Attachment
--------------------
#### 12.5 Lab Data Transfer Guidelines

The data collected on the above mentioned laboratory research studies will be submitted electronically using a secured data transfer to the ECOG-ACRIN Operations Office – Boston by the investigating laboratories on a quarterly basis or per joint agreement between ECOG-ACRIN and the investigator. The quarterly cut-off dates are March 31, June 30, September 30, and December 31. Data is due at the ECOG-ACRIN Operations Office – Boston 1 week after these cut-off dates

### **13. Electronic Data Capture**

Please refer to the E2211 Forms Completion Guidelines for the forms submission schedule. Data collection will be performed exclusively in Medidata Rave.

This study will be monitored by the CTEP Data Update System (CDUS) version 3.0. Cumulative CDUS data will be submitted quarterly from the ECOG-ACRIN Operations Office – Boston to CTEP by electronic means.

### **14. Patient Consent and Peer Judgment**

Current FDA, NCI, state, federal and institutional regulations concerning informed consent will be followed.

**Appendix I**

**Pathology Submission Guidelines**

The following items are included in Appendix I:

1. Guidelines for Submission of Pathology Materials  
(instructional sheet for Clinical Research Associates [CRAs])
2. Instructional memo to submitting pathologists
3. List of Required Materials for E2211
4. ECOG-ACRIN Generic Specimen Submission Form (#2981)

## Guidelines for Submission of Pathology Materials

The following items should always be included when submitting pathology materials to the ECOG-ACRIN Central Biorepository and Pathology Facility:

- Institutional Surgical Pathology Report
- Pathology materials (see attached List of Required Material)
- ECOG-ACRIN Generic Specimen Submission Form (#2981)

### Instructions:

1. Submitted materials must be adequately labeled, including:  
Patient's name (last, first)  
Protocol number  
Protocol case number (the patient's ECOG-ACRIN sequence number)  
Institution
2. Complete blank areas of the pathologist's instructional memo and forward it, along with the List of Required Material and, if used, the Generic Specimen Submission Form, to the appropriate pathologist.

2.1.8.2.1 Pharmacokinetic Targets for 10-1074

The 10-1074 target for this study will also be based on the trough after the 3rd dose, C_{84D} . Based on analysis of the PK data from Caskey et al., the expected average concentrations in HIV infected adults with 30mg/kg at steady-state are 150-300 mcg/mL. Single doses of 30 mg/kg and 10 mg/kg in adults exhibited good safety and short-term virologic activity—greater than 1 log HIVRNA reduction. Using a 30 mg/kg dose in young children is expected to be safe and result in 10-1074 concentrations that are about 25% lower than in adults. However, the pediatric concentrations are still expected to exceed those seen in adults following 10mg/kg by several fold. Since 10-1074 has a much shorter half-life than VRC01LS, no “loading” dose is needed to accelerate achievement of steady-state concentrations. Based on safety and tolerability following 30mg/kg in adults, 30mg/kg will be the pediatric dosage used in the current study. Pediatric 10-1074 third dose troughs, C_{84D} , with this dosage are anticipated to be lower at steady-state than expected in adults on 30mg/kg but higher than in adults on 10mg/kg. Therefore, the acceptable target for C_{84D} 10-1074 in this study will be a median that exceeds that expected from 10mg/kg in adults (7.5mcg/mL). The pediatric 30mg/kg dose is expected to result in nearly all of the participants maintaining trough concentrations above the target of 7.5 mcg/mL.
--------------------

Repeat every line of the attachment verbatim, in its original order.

#### 12.5 Lab Data Transfer Guidelines

The data collected on the above mentioned laboratory research studies will be submitted electronically using a secured data transfer to the ECOG-ACRIN Operations Office – Boston by the investigating laboratories on a quarterly basis or per joint agreement between ECOG-ACRIN and the investigator. The quarterly cut-off dates are March 31, June 30, September 30, and December 31. Data is due at the ECOG-ACRIN Operations Office – Boston 1 week after these cut-off dates

### **13. Electronic Data Capture**

Please refer to the E2211 Forms Completion Guidelines for the forms submission schedule. Data collection will be performed exclusively in Medidata Rave.

This study will be monitored by the CTEP Data Update System (CDUS) version 3.0. Cumulative CDUS data will be submitted quarterly from the ECOG-ACRIN Operations Office – Boston to CTEP by electronic means.

### **14. Patient Consent and Peer Judgment**

Current FDA, NCI, state, federal and institutional regulations concerning informed consent will be followed.

**Appendix I**

**Pathology Submission Guidelines**

The following items are included in Appendix I:

1. Guidelines for Submission of Pathology Materials  
(instructional sheet for Clinical Research Associates [CRAs])
2. Instructional memo to submitting pathologists
3. List of Required Materials for E2211
4. ECOG-ACRIN Generic Specimen Submission Form (#2981)

## Guidelines for Submission of Pathology Materials

The following items should always be included when submitting pathology materials to the ECOG-ACRIN Central Biorepository and Pathology Facility:

- Institutional Surgical Pathology Report
- Pathology materials (see attached List of Required Material)
- ECOG-ACRIN Generic Specimen Submission Form (#2981)

### Instructions:

1. Submitted materials must be adequately labeled, including:  
Patient's name (last, first)  
Protocol number  
Protocol case number (the patient's ECOG-ACRIN sequence number)  
Institution
2. Complete blank areas of the pathologist's instructional memo and forward it, along with the List of Required Material and, if used, the Generic Specimen Submission Form, to the appropriate pathologist.

2.1.8.2.1 Pharmacokinetic Targets for 10-1074

The 10-1074 target for this study will also be based on the trough after the 3rd dose, C_{84D} . Based on analysis of the PK data from Caskey et al., the expected average concentrations in HIV infected adults with 30mg/kg at steady-state are 150-300 mcg/mL. Single doses of 30 mg/kg and 10 mg/kg in adults exhibited good safety and short-term virologic activity—greater than 1 log HIVRNA reduction. Using a 30 mg/kg dose in young children is expected to be safe and result in 10-1074 concentrations that are about 25% lower than in adults. However, the pediatric concentrations are still expected to exceed those seen in adults following 10mg/kg by several fold. Since 10-1074 has a much shorter half-life than VRC01LS, no “loading” dose is needed to accelerate achievement of steady-state concentrations. Based on safety and tolerability following 30mg/kg in adults, 30mg/kg will be the pediatric dosage used in the current study. Pediatric 10-1074 third dose troughs, C_{84D} , with this dosage are anticipated to be lower at steady-state than expected in adults on 30mg/kg but higher than in adults on 10mg/kg. Therefore, the acceptable target for C_{84D} 10-1074 in this study will be a median that exceeds that expected from 10mg/kg in adults (7.5mcg/mL). The pediatric 30mg/kg dose is expected to result in nearly all of the participants maintaining trough concentrations above the target of 7.5 mcg/mL.